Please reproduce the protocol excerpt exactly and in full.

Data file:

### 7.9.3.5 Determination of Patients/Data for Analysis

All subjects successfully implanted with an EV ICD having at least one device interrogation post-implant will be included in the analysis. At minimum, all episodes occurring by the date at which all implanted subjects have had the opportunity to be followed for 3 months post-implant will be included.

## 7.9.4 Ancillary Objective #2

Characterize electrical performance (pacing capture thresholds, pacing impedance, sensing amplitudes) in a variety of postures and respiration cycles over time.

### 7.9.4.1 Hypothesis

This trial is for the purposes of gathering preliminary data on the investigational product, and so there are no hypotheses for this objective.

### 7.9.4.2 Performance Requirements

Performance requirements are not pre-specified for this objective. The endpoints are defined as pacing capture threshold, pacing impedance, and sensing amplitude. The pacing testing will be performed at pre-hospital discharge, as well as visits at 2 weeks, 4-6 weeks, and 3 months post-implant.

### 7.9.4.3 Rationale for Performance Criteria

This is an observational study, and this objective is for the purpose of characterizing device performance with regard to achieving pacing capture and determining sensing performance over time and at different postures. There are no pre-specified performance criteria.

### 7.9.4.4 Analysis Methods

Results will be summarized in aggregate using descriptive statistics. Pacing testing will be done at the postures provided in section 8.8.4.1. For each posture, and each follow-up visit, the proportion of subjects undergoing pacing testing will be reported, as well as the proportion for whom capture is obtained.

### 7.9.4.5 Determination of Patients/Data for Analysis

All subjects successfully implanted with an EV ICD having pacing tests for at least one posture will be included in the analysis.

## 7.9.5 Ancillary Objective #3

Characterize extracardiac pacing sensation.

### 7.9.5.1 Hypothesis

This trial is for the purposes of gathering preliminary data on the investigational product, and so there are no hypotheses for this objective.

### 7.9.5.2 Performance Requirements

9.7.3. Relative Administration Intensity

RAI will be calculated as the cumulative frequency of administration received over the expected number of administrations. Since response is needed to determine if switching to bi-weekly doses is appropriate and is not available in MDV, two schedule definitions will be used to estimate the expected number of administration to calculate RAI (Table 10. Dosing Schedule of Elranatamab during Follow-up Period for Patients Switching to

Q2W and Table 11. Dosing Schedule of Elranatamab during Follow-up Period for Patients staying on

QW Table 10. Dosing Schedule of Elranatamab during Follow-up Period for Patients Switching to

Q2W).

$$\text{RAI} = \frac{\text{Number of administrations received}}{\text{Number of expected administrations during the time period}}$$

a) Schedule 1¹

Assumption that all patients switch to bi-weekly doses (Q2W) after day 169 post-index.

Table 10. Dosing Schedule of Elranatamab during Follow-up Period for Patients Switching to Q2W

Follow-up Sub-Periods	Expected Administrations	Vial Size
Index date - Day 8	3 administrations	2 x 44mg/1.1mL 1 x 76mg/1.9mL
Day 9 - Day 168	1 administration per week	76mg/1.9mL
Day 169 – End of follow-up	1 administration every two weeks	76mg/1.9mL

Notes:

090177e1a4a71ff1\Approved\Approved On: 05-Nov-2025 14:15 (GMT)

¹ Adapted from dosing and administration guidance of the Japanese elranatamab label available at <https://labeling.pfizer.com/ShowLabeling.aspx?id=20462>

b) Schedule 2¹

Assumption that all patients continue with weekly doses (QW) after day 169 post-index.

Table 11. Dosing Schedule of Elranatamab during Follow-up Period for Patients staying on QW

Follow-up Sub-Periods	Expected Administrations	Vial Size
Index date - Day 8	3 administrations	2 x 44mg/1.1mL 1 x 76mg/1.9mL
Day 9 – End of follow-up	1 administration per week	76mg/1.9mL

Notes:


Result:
### 7.9.3.5 Determination of Patients/Data for Analysis

All subjects successfully implanted with an EV ICD having at least one device interrogation post-implant will be included in the analysis. At minimum, all episodes occurring by the date at which all implanted subjects have had the opportunity to be followed for 3 months post-implant will be included.

## 7.9.4 Ancillary Objective #2

Characterize electrical performance (pacing capture thresholds, pacing impedance, sensing amplitudes) in a variety of postures and respiration cycles over time.

### 7.9.4.1 Hypothesis

This trial is for the purposes of gathering preliminary data on the investigational product, and so there are no hypotheses for this objective.

### 7.9.4.2 Performance Requirements

Performance requirements are not pre-specified for this objective. The endpoints are defined as pacing capture threshold, pacing impedance, and sensing amplitude. The pacing testing will be performed at pre-hospital discharge, as well as visits at 2 weeks, 4-6 weeks, and 3 months post-implant.

### 7.9.4.3 Rationale for Performance Criteria

This is an observational study, and this objective is for the purpose of characterizing device performance with regard to achieving pacing capture and determining sensing performance over time and at different postures. There are no pre-specified performance criteria.

### 7.9.4.4 Analysis Methods

Results will be summarized in aggregate using descriptive statistics. Pacing testing will be done at the postures provided in section 8.8.4.1. For each posture, and each follow-up visit, the proportion of subjects undergoing pacing testing will be reported, as well as the proportion for whom capture is obtained.

### 7.9.4.5 Determination of Patients/Data for Analysis

All subjects successfully implanted with an EV ICD having pacing tests for at least one posture will be included in the analysis.

## 7.9.5 Ancillary Objective #3

Characterize extracardiac pacing sensation.

### 7.9.5.1 Hypothesis

This trial is for the purposes of gathering preliminary data on the investigational product, and so there are no hypotheses for this objective.

### 7.9.5.2 Performance Requirements

9.7.3. Relative Administration Intensity

RAI will be calculated as the cumulative frequency of administration received over the expected number of administrations. Since response is needed to determine if switching to bi-weekly doses is appropriate and is not available in MDV, two schedule definitions will be used to estimate the expected number of administration to calculate RAI (Table 10. Dosing Schedule of Elranatamab during Follow-up Period for Patients Switching to

Q2W and Table 11. Dosing Schedule of Elranatamab during Follow-up Period for Patients staying on

QW Table 10. Dosing Schedule of Elranatamab during Follow-up Period for Patients Switching to

Q2W).

$$\text{RAI} = \frac{\text{Number of administrations received}}{\text{Number of expected administrations during the time period}}$$

a) Schedule 1¹

Assumption that all patients switch to bi-weekly doses (Q2W) after day 169 post-index.

Table 10. Dosing Schedule of Elranatamab during Follow-up Period for Patients Switching to Q2W

Follow-up Sub-Periods	Expected Administrations	Vial Size
Index date - Day 8	3 administrations	2 x 44mg/1.1mL 1 x 76mg/1.9mL
Day 9 - Day 168	1 administration per week	76mg/1.9mL
Day 169 – End of follow-up	1 administration every two weeks	76mg/1.9mL

Notes:

090177e1a4a71ff1\Approved\Approved On: 05-Nov-2025 14:15 (GMT)

¹ Adapted from dosing and administration guidance of the Japanese elranatamab label available at <https://labeling.pfizer.com/ShowLabeling.aspx?id=20462>

b) Schedule 2¹

Assumption that all patients continue with weekly doses (QW) after day 169 post-index.

Table 11. Dosing Schedule of Elranatamab during Follow-up Period for Patients staying on QW

Follow-up Sub-Periods	Expected Administrations	Vial Size
Index date - Day 8	3 administrations	2 x 44mg/1.1mL 1 x 76mg/1.9mL
Day 9 – End of follow-up	1 administration per week	76mg/1.9mL

Notes: